But maybe Americans learning to live more eco-friendly lives, makes more sense than Americans having smaller families.

I realize you're not saying that anyone should have fewer kids than they want to have -- you're just pointing out that we're still adding to world population.

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I don't look at it in national terms. I look at it in world terms.
And of course that makes sense. It's just, I've met some international people who may think in "world terms" when relating to anyone BUT Americans -- but get kind of nasty with Americans. It's like there's the rest of the world, and then there's us "ugly Americans."

So sometimes I feel kind of "nationalistic" in self-defense: if people are going to lump Americans into a separate category from everyone else, sometimes it seems kind of self-defeating to try to include ourselves, as if acting like we're one of the gang will make the others love us.

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However, I have researched the cloth vs disposable issue and it is a toss-up as far as environmental impact.
That sounds nice, but it isn't the case. Cloth diapers make far less of an impact on the environment than disposables do.

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#204 of 219 Old 12-29-2007, 05:08 PM
 
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That sounds nice, but it isn't the case. Cloth diapers make far less of an impact on the environment than disposables do.
Yes, I was surprised to hear that it was a "toss-up," too. I mean, I realize there is some pollution involved in the production of many kinds of diapers and covers, and also there are varying degrees of pollution in the laundering, depending on our methods --

But a "toss up?" When a disposable's used one time, and thrown into a land-fill (except for the few that are put through an expensive recycling process and used, for example, to nourish a tree ... I don't quite get how that works) -- and cloth are used for several uses, and often for more than one child.

None of our cloth diapers have ended up in landfills ... they just kind of disintegrate ... I just keep laundering them and noticing there are fewer and fewer as time goes by ...

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#205 of 219 Old 12-29-2007, 05:17 PM
 
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That sounds nice, but it isn't the case. Cloth diapers make far less of an impact on the environment than disposables do.
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Yes, I was surprised to hear that it was a "toss-up," too. I mean, I realize there is some pollution involved in the production of many kinds of diapers and covers, and also there are varying degrees of pollution in the laundering, depending on our methods --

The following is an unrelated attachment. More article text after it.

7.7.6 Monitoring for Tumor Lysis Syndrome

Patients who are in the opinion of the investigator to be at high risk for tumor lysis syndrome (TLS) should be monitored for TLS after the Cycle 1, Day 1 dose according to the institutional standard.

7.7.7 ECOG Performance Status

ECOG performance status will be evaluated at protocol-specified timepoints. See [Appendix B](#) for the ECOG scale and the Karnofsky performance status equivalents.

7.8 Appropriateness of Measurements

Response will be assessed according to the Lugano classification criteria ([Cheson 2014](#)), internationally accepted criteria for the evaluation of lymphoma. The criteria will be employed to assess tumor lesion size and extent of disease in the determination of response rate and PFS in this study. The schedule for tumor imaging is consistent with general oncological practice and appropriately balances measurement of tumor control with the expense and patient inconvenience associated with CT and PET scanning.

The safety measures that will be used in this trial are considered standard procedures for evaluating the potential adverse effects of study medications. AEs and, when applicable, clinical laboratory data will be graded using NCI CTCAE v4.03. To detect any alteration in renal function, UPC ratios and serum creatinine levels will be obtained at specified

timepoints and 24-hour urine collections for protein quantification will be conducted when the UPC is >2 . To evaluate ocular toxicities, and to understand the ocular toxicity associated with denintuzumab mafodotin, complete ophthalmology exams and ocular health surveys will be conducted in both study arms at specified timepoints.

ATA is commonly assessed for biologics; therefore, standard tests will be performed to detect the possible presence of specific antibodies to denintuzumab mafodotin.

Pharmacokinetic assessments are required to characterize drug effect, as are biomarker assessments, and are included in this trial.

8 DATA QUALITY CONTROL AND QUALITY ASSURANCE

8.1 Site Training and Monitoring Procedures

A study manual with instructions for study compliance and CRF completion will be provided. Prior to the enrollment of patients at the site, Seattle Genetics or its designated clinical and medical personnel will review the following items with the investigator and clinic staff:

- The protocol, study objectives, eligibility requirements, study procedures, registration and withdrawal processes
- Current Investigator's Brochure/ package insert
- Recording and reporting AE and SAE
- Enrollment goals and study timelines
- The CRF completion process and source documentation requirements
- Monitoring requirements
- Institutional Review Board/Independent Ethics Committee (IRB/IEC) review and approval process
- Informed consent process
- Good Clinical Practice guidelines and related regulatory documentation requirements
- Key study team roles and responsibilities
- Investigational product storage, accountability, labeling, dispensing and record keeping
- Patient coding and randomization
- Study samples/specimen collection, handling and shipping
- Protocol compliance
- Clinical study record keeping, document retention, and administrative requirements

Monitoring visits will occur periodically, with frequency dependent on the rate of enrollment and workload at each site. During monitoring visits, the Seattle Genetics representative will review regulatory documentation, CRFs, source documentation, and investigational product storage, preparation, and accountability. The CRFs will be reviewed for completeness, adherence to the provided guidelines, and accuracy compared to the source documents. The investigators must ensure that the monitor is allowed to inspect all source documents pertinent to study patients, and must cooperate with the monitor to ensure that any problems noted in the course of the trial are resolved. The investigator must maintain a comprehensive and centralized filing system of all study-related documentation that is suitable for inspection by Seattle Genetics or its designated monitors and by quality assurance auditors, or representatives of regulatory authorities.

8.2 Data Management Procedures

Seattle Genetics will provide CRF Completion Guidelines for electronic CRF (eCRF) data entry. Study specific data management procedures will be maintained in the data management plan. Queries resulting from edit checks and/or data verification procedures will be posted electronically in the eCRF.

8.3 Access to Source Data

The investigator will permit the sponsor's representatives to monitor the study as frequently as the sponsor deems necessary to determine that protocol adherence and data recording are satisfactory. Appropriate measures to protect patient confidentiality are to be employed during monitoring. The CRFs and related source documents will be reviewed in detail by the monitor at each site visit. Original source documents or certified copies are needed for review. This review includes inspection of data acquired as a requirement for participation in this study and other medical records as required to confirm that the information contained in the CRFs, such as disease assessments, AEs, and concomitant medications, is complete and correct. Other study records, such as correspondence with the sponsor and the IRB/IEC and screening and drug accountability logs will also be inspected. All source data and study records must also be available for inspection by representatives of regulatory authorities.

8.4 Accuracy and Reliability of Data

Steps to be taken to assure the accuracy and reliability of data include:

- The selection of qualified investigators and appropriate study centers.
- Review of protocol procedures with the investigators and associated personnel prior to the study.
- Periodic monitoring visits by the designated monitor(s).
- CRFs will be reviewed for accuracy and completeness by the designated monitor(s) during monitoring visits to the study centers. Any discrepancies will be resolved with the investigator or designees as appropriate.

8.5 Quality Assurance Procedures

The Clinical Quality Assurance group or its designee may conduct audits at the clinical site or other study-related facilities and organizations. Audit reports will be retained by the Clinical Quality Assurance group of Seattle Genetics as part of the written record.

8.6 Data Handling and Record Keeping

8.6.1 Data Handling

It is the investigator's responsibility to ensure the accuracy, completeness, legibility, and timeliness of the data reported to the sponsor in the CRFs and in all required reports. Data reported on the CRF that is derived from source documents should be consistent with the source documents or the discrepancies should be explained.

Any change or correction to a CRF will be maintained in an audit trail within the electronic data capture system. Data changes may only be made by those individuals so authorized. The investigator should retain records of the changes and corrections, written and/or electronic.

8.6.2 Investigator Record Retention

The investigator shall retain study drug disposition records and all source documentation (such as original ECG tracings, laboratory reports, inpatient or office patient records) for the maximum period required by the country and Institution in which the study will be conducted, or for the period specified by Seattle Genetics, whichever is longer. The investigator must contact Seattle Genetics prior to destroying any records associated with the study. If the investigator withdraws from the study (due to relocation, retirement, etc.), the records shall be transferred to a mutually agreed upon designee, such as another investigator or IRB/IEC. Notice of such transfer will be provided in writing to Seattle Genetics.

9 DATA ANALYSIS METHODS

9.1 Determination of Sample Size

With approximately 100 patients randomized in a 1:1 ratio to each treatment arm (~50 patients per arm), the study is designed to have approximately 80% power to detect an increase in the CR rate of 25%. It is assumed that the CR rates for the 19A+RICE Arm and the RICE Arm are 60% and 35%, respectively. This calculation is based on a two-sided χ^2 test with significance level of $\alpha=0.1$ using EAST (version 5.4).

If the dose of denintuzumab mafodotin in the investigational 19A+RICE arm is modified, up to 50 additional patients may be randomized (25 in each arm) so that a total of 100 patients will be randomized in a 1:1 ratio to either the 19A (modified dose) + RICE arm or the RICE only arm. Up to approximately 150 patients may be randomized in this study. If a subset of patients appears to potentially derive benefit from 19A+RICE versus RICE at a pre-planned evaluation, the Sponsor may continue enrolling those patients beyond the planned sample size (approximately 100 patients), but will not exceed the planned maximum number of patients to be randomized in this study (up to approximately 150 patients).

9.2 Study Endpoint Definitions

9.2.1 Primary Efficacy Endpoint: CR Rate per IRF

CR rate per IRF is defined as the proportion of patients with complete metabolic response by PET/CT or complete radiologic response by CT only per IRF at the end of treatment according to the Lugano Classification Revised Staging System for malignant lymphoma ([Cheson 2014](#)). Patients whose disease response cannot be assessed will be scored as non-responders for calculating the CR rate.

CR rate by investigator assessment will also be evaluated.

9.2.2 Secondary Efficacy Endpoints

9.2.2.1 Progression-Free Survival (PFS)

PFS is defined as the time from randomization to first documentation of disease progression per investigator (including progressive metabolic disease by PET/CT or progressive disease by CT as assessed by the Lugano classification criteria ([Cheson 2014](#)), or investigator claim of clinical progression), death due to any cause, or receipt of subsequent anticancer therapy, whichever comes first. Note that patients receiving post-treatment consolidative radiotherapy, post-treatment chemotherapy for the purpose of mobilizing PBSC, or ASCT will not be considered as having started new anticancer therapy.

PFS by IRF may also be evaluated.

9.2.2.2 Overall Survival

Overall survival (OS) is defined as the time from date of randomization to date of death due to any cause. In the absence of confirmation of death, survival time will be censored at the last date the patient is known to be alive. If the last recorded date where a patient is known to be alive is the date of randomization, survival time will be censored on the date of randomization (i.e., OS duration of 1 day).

But a "toss up?" When a disposable's used one time, and thrown into a land-fill (except for the few that are put through an expensive recycling process and used, for example, to nourish a tree ... I don't quite get how that works) -- and cloth are used for several uses, and often for more than one child.

None of our cloth diapers have ended up in landfills ... they just kind of disintegrate ... I just keep laundering them and noticing there are fewer and fewer as time goes by ...
I see what you're saying...yes, if you compare just the issue of garbage or landfill space...then cloth wins.

However, the articles I read compared landfill space with use of water for laundering, and also the disposal of that water with or without cleaning agents added in and the information pointed to both having around the same impact. Neither choice is without impact. I've gone back and forth about what has a lesser impact.

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EC definitely has less impact ... I may get a chance to try that if I get a next time.

Susan -- married unschoolin' WAHMomma to two lovely girls (born 2000 and 2005).
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#207 of 219 Old 12-29-2007, 06:10 PM
 
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EC definitely has less impact.
Absolutely.
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#208 of 219 Old 12-29-2007, 06:36 PM
 
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Parents don't necessarily need to pay for college, but they should stress education, otherwise kids often go in other directions.
If you think so, then you should stress education. What I should do is remember that my children naturally have the desire to learn and seek out their own best good, and to support their doing so however that happens.

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However, I have researched the cloth vs disposable issue and it is a toss-up as far as environmental impact.
Hm. Well, the toxins released in order to manufacturer disposables is far greater than that required to make cotton cloth. That's enough for me. http://www.mothering.com/articles/ne...-of-cloth.html

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Originally Posted by KeanusMama
I do worry about the gd thing as well. I assume there are armloads of exceptions to the rule, but I'd imagine that, statistically, gd is more popular with smaller families. I don't have all the facts--it could be that bigger families tend to homeschool and have SAHMs, therefore have the time and resources to discipline conscientiously (sp?). Coming back to myself, I know that my patience wears thin at times with my one and only ds and ft work schedule. I know I'd have a harder time avoiding regressing to my own parents' "easy ways out", so for me I just mark that as another tally on the "don't have more children" side.